Colombiana Review

It’s 1992 in Bogota, Colombia. Cataleya (Amandla Stenberg) is sitting at a table as her parents are murdered by Colombian drug dealers. Using her impressive parkour skills, she manages to escape with a microchip, doubling as her airfare, to the US Embassy. She escapes the Americans too, and flees to Chicago to meet up with her last remaining relative, Uncle Emilio (Cliff Curtis). She expresses her desire to exact revenge on her parent’s killers, so Emilio agrees to train her into a one woman killing machine.

Fast forward fifteen years, and Cataleya has grown up to be the typical Luc Besson leading lady, played by Zoe Saldana. Shaped by a trauma in her early life, she eschews pants and breathable clothing, and welcomes violence and weaponry into her life, hell bent on finding those who killed her parents (Beto Benites, Jordi Molla), and making them pay with their lives. As she kills her way through the Colombian underworld, she paints a cataleya orchid on her victims, letting Don Luis know that she’s coming, and catching the eye of the FBI (Callum Blue).

In many respects, Colombiana is a typical revenge movie, one that has been churned out in recent years. It doesn’t bring anything new to the table, instead rehashing action sequences which we’ve all seen before, from crawling through air vents, to blowing holes through walls, a girl in a bra spraying bullets. At one point, she calls someone in an office building from an adjacent office building. They don’t know they’re Bourne, these kids. The shark tank scene raised a chuckle though, director Olivier Megaton is as subtle as his name suggests.

Colombiana sits in the awkward grey area of being too action-y to really develop it’s characters, and too emotional to be an all out action flick. The love plot seems a little superfluous, with the hapless Danny desperate to know something, “anything”, about our stone cold heroine. Cataleya is fairly taciturn throughout. In one moderately amusing scene, her artsy boyfriend (Michael Vartan) insists that she talk about her feelings, much to her discomfort. But he’s a bit of a non-character too, and the attempt to humanise Cataleya falls flat. The emotional drive of the film is the audience caring about her trauma, and unfortunately, it’s unlikely they will.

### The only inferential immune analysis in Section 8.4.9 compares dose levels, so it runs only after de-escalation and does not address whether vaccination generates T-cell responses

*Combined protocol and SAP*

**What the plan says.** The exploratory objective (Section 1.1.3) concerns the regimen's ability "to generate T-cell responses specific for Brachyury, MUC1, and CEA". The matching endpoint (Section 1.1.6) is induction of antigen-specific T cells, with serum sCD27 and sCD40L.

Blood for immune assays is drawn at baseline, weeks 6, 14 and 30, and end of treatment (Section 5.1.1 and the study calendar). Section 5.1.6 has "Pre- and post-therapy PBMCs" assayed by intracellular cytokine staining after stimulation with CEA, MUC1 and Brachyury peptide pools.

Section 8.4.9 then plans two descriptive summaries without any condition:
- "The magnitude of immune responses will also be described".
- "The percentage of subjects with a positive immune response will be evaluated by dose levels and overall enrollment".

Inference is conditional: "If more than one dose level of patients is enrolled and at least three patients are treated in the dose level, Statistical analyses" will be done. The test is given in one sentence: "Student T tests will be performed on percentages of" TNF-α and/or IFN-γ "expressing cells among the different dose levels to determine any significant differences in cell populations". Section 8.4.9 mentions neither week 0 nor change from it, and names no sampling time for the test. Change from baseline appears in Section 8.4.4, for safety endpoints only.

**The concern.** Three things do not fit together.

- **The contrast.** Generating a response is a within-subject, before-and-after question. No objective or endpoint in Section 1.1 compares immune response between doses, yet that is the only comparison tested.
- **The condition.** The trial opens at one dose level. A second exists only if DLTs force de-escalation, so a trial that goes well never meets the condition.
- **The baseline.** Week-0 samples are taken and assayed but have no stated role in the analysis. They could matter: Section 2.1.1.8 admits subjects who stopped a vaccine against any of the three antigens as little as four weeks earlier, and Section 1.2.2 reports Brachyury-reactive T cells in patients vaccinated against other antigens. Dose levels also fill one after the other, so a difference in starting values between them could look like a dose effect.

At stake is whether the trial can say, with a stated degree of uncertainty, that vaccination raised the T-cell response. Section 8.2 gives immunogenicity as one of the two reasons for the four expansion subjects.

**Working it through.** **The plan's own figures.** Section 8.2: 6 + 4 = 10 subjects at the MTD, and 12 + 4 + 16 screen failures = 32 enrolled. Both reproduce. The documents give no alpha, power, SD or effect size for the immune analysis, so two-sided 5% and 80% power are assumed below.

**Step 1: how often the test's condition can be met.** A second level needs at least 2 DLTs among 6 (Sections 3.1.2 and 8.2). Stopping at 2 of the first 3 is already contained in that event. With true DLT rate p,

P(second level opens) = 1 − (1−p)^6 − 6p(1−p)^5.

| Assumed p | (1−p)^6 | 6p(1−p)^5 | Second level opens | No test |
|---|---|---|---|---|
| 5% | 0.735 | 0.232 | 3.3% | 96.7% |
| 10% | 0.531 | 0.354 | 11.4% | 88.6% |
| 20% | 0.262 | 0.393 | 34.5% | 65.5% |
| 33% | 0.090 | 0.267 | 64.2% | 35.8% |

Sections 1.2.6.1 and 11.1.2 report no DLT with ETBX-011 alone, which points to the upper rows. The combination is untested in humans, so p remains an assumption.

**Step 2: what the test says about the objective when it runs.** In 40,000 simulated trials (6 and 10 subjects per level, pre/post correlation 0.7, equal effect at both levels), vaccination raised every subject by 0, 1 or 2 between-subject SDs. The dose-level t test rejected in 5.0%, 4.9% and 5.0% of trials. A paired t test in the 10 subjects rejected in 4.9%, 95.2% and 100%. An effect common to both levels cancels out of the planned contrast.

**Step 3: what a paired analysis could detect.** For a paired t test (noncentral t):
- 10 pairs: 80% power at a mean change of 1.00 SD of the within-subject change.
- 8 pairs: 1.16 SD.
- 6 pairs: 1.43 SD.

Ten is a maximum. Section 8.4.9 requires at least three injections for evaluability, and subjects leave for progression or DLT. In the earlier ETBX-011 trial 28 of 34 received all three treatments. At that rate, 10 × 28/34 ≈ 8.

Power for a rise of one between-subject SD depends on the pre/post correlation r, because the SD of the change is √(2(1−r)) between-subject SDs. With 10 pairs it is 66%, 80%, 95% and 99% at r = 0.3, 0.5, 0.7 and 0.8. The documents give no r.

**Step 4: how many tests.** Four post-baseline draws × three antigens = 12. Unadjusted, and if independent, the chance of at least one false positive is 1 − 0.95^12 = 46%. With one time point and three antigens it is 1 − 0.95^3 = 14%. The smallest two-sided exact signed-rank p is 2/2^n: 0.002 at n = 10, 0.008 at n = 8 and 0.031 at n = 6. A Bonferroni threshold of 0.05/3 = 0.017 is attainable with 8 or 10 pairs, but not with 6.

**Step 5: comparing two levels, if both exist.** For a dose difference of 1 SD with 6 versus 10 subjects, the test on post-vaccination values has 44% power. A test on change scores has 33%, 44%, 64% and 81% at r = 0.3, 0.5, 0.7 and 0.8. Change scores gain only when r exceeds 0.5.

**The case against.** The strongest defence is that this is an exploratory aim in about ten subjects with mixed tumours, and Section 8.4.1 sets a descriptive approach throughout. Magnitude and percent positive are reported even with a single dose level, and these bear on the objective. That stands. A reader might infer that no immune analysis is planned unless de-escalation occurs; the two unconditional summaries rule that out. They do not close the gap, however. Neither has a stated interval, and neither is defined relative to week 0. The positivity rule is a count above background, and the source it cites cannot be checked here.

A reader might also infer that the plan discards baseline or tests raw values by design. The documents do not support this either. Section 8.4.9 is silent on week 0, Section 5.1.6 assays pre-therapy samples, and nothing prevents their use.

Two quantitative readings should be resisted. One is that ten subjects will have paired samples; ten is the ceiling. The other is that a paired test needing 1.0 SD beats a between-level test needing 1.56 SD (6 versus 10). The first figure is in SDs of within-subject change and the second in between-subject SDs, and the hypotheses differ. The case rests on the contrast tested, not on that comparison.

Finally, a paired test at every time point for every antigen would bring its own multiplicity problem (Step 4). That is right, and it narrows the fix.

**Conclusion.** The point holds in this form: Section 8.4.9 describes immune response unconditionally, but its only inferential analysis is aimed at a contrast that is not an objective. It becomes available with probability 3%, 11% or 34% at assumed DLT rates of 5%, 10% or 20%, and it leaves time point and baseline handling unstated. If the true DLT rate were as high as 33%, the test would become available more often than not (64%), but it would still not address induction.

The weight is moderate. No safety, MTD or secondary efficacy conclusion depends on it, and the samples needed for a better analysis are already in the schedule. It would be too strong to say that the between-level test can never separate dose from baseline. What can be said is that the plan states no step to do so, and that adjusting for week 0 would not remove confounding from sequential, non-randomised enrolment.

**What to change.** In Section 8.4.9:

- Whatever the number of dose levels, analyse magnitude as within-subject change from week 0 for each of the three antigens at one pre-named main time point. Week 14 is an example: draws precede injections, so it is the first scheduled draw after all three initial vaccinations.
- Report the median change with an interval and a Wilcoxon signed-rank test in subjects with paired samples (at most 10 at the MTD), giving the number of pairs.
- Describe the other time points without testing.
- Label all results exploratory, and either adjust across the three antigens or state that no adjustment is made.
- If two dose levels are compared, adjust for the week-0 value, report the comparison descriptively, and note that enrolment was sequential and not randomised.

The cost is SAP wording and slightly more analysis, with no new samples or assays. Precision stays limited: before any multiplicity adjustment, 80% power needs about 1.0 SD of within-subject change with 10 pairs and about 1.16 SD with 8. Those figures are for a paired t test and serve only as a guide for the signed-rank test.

Saldana isn’t really called upon to act; firing a gun in her matching underpants is simply enough. Amandla Stenberg steals the show in the opening sequences. Whilst it’s commendable because she’s ten years old, it’s a shame that Saldana couldn’t live up to the potential that Stenberg brings to the table.

At best, Colombiana could be a fun, silly, no-brainer of an action flick. Unfortunately it took itself too seriously, and didn’t have the script to back up this assertion. It came off frantic and acrobatic, throwing itself from one action scene to another, with some crying thrown in because, despite what the FBI might think, Cataleya is a woman. The tone never knows quite where it’s going, and the clashes grew to be irksome. Cataleya’s revenge may be beautiful, but it wasn’t served cold, just a bit reheated.

Review courtesy of Frances Taylor

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